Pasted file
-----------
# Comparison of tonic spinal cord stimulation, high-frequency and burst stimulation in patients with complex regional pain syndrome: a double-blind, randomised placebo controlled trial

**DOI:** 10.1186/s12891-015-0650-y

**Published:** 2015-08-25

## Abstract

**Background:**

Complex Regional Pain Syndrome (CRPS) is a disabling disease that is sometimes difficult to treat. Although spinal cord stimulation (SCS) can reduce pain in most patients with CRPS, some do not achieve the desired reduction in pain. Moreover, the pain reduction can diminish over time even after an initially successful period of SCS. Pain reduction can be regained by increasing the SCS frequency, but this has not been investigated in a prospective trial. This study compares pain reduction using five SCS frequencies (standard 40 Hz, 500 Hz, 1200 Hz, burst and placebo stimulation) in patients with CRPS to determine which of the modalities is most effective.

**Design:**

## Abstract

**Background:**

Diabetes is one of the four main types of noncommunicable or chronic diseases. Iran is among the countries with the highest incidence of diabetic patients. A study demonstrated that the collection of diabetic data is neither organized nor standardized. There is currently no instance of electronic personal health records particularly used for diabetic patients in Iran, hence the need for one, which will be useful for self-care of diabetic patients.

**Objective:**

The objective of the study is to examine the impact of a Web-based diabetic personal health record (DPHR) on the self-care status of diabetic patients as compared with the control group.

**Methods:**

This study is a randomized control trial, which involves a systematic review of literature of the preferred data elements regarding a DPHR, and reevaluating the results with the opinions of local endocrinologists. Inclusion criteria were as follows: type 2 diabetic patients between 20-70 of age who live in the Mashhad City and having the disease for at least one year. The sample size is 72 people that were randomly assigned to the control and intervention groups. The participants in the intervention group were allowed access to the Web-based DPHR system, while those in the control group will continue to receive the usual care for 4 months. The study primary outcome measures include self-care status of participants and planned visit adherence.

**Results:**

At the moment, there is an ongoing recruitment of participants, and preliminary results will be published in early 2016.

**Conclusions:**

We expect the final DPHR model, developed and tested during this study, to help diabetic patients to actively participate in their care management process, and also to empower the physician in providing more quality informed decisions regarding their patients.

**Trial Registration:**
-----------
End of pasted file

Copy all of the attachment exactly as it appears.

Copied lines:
# Comparison of tonic spinal cord stimulation, high-frequency and burst stimulation in patients with complex regional pain syndrome: a double-blind, randomised placebo controlled trial

**DOI:** 10.1186/s12891-015-0650-y

**Published:** 2015-08-25

## Abstract

**Background:**

Complex Regional Pain Syndrome (CRPS) is a disabling disease that is sometimes difficult to treat. Although spinal cord stimulation (SCS) can reduce pain in most patients with CRPS, some do not achieve the desired reduction in pain. Moreover, the pain reduction can diminish over time even after an initially successful period of SCS. Pain reduction can be regained by increasing the SCS frequency, but this has not been investigated in a prospective trial. This study compares pain reduction using five SCS frequencies (standard 40 Hz, 500 Hz, 1200 Hz, burst and placebo stimulation) in patients with CRPS to determine which of the modalities is most effective.

**Design:**

## Abstract

**Background:**

Diabetes is one of the four main types of noncommunicable or chronic diseases. Iran is among the countries with the highest incidence of diabetic patients. A study demonstrated that the collection of diabetic data is neither organized nor standardized. There is currently no instance of electronic personal health records particularly used for diabetic patients in Iran, hence the need for one, which will be useful for self-care of diabetic patients.

**Objective:**

The objective of the study is to examine the impact of a Web-based diabetic personal health record (DPHR) on the self-care status of diabetic patients as compared with the control group.

**Methods:**

This study is a randomized control trial, which involves a systematic review of literature of the preferred data elements regarding a DPHR, and reevaluating the results with the opinions of local endocrinologists. Inclusion criteria were as follows: type 2 diabetic patients between 20-70 of age who live in the Mashhad City and having the disease for at least one year. The sample size is 72 people that were randomly assigned to the control and intervention groups. The participants in the intervention group were allowed access to the Web-based DPHR system, while those in the control group will continue to receive the usual care for 4 months. The study primary outcome measures include self-care status of participants and planned visit adherence.

**Results:**

At the moment, there is an ongoing recruitment of participants, and preliminary results will be published in early 2016.

**Conclusions:**

We expect the final DPHR model, developed and tested during this study, to help diabetic patients to actively participate in their care management process, and also to empower the physician in providing more quality informed decisions regarding their patients.

**Trial Registration:**